I can tell you for me though; the widow nudity had nothing to do with hot flashes or exhibitionism. It had to do with the grief-sex I was having and the return of my self confidence as I spent a few hours naked on a beach. And twice in a car. And a few times in other locations that I am sure will surface on the news via google earth and/or a surveillance video one day (Hi Mom and Dad!).

Who knew that nudity would be a part of my grief process?

3. We Have Nightmares

And they are fucking scary.

4. We are finicky eaters

News Flash: Toddlers don’t like vegetables. Shocking, yes I know. My son though, ate dirt, lint and whatever else he found on the floor with gusto. So one day I just started dropping green beans all over the floor in our house and low and behold, I had a toddler that ate vegetables. Oddly enough though, when I tried this with goldfish crackers he said “Ewww Mommy. Fishy dirty” and refused to eat them.

Much like my son (any my daughter who lived on peanut butter and jelly sandwiches for 2 years) after John’s death my eating habits became strange and unpredictable. After his suicide, I didn’t eat for a week. Then the next week and for a month strait, every night I ate a bowl of peanut butter laced with half a bag of chocolate chips and washed it down with Vodka. Six months after his death I went through a phase where I only ate organic beef patties and two avocados a day.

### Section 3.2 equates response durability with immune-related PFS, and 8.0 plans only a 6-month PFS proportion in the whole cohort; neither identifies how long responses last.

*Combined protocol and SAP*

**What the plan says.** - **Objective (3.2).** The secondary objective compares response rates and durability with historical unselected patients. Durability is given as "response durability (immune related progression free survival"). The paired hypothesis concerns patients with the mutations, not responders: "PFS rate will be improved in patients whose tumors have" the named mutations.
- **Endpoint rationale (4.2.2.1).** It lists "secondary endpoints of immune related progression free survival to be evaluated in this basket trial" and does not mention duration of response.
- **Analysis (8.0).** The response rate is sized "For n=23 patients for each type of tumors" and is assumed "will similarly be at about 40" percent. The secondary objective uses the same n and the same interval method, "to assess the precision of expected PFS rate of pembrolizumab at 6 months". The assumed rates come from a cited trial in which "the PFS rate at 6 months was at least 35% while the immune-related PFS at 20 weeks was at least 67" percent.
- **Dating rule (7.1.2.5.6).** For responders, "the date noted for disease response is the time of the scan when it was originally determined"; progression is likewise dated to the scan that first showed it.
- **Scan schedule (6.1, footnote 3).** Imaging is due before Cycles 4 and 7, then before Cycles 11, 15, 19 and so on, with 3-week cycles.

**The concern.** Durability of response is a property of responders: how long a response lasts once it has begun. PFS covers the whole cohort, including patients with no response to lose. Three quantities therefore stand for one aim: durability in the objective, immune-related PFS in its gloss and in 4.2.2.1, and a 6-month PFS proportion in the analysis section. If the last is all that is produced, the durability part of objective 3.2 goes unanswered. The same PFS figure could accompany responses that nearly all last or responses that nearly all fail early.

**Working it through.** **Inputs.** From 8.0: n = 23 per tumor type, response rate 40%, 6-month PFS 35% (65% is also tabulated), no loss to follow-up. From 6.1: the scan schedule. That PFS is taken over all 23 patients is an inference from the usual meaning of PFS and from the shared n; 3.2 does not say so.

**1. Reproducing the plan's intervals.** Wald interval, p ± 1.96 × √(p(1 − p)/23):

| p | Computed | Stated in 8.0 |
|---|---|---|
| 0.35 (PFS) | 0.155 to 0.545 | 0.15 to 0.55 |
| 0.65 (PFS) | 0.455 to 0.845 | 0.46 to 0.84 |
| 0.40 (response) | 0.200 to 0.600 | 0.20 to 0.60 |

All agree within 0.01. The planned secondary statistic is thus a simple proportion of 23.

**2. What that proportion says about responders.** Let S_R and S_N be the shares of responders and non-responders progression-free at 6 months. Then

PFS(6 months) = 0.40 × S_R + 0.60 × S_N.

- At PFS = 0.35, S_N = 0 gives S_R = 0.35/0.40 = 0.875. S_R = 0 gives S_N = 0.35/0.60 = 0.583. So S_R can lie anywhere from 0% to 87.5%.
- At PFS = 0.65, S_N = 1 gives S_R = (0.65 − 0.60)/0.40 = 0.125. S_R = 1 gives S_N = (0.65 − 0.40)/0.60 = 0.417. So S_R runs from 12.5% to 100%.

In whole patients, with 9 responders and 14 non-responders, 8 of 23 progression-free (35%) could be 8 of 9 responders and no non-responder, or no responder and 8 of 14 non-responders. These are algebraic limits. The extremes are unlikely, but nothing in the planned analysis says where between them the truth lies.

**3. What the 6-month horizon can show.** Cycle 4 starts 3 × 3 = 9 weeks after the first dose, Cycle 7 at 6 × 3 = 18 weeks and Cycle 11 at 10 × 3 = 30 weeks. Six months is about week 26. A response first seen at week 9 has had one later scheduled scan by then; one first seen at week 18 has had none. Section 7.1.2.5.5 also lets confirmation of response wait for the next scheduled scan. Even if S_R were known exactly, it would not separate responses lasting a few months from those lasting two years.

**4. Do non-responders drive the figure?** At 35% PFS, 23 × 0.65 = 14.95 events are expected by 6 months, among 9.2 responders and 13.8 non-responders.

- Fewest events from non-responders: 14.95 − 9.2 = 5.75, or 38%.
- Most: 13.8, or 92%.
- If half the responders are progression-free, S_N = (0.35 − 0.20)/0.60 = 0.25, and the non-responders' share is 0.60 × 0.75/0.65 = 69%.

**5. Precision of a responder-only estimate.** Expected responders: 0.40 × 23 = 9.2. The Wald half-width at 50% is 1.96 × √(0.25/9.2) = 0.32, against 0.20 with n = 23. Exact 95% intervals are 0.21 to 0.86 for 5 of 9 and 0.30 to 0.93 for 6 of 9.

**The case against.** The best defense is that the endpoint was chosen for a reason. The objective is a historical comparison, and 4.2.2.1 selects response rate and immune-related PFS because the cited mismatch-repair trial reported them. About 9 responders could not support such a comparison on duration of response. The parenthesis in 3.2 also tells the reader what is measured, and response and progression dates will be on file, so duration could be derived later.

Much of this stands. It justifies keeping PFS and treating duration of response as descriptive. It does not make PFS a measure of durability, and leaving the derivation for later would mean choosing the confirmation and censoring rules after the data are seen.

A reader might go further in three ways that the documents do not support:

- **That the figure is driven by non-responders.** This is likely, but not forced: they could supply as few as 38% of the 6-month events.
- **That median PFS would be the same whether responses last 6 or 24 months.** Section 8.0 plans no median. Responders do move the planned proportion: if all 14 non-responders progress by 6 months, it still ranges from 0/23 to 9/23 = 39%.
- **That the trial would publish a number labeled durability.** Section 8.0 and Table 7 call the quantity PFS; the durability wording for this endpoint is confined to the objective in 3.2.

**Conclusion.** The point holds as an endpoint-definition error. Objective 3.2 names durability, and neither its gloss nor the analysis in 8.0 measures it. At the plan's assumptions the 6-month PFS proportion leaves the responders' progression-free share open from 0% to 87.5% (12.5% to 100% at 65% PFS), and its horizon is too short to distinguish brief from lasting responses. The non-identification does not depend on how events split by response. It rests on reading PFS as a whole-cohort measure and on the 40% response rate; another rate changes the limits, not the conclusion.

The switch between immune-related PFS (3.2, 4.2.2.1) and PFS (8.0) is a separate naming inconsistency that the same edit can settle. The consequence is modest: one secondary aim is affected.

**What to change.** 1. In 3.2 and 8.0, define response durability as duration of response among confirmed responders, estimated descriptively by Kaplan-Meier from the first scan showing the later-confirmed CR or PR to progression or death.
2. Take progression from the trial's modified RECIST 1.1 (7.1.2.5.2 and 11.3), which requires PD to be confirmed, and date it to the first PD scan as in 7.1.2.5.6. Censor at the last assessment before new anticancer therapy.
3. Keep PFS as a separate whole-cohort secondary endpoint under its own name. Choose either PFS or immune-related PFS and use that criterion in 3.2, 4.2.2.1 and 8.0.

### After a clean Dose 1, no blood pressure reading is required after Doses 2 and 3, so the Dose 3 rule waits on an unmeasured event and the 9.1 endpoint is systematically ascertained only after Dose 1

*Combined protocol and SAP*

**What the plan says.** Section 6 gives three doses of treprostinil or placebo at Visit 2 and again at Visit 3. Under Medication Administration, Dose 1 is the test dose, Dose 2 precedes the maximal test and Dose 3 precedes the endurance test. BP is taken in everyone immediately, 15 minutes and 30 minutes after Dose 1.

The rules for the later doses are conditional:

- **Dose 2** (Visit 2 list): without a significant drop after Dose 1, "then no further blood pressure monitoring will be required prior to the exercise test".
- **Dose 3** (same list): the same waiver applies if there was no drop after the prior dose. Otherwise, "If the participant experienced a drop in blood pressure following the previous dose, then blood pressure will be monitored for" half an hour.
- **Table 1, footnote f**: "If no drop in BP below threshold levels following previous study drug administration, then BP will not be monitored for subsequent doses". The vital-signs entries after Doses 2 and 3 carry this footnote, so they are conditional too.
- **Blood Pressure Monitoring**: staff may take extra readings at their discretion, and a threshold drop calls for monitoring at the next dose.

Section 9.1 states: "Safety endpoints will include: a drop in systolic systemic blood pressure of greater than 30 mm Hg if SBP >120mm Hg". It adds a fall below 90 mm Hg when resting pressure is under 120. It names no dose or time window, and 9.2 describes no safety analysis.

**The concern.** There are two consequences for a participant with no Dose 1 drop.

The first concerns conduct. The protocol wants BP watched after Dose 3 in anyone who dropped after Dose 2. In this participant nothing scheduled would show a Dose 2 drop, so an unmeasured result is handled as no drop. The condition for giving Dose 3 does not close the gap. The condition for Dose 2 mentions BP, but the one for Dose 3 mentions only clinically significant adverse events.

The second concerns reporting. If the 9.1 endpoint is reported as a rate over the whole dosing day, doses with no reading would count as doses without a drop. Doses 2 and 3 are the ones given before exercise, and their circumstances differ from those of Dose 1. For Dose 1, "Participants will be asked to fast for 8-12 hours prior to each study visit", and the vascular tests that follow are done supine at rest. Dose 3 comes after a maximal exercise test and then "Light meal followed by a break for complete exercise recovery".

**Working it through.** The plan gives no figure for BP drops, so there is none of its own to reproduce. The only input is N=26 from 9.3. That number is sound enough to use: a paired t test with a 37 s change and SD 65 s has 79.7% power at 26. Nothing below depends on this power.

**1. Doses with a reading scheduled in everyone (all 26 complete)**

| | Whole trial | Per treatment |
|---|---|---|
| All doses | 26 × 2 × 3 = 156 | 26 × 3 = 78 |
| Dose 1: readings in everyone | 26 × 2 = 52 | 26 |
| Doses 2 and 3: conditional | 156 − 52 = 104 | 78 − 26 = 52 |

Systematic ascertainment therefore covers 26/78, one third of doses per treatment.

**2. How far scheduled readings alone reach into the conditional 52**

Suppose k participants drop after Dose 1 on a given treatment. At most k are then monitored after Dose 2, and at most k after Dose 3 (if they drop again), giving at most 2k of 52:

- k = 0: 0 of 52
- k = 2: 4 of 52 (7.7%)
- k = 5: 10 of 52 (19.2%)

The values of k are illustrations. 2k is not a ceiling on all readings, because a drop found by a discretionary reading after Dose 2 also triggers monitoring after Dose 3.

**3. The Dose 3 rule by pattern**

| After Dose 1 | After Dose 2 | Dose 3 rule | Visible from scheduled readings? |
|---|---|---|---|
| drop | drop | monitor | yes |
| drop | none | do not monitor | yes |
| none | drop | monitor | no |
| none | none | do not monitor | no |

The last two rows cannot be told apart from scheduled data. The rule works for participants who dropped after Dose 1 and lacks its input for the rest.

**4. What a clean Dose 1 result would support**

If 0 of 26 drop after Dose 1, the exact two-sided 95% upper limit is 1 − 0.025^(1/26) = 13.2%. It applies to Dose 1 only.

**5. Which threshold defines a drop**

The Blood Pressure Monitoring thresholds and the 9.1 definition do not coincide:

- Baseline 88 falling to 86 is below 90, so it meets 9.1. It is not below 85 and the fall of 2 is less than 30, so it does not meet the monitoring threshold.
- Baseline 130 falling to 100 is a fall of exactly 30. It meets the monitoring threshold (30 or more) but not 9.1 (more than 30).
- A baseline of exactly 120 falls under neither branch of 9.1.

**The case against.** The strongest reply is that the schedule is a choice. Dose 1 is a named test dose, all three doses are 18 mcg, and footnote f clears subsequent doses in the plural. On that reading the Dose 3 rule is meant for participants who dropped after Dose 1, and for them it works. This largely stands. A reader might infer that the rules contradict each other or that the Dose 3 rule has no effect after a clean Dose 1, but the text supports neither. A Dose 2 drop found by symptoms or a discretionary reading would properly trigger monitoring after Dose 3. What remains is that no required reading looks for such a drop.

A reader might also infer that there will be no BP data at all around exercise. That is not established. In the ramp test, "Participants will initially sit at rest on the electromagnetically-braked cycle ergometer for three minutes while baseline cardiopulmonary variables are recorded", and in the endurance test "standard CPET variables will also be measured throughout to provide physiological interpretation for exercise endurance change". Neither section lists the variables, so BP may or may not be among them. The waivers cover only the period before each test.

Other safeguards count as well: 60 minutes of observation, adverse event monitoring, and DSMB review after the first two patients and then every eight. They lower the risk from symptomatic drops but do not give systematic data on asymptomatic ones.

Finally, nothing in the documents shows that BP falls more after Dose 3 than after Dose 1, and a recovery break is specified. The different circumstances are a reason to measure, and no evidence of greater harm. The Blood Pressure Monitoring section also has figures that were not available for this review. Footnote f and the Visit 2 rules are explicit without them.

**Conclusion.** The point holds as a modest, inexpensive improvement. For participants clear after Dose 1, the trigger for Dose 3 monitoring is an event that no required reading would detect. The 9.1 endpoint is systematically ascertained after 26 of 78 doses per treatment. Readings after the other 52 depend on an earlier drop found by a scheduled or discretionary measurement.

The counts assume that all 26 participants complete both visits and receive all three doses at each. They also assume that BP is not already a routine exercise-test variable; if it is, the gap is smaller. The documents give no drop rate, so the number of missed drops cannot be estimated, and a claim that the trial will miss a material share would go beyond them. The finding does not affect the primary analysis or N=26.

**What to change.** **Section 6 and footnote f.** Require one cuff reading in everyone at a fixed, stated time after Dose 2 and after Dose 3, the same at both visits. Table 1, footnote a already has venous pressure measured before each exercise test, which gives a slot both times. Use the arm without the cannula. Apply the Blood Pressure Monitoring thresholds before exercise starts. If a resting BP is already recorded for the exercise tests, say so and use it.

Which leads me to the next one….

5. We have unpredictable bowels

I used to play a game in my head each morning when my kids were toddlers. It was called, “Will their poo be running down their legs and spilling out of their diapers today, or will they be sitting on their potty chairs making the same face I make when I think about my exes for hours on end?” I hated this game almost as much as I hated CandyLand.

So ya. It’s like that with widowhood too, only I was too embarrassed to purchase adult diapers, so I just ruined underwear…unless it happened to be during the aforementioned two week stint I went without underwear.

6. We have no concept of social norms

We will say and do weird shit that will make everyone around us uncomfortable. And then we will laugh about it.

7. We throw fits

In public. And we don’t give a damn about who is watching. My son once threw a fit at the bank because they had a Christmas tree up that had a star at the top and not an angel. I whisper-yelled at him through gritted teeth “you get your little bottom up right now! People are staring at you!” He then looked at me as if I was the crazy one, and proceeded to throw an even louder fit.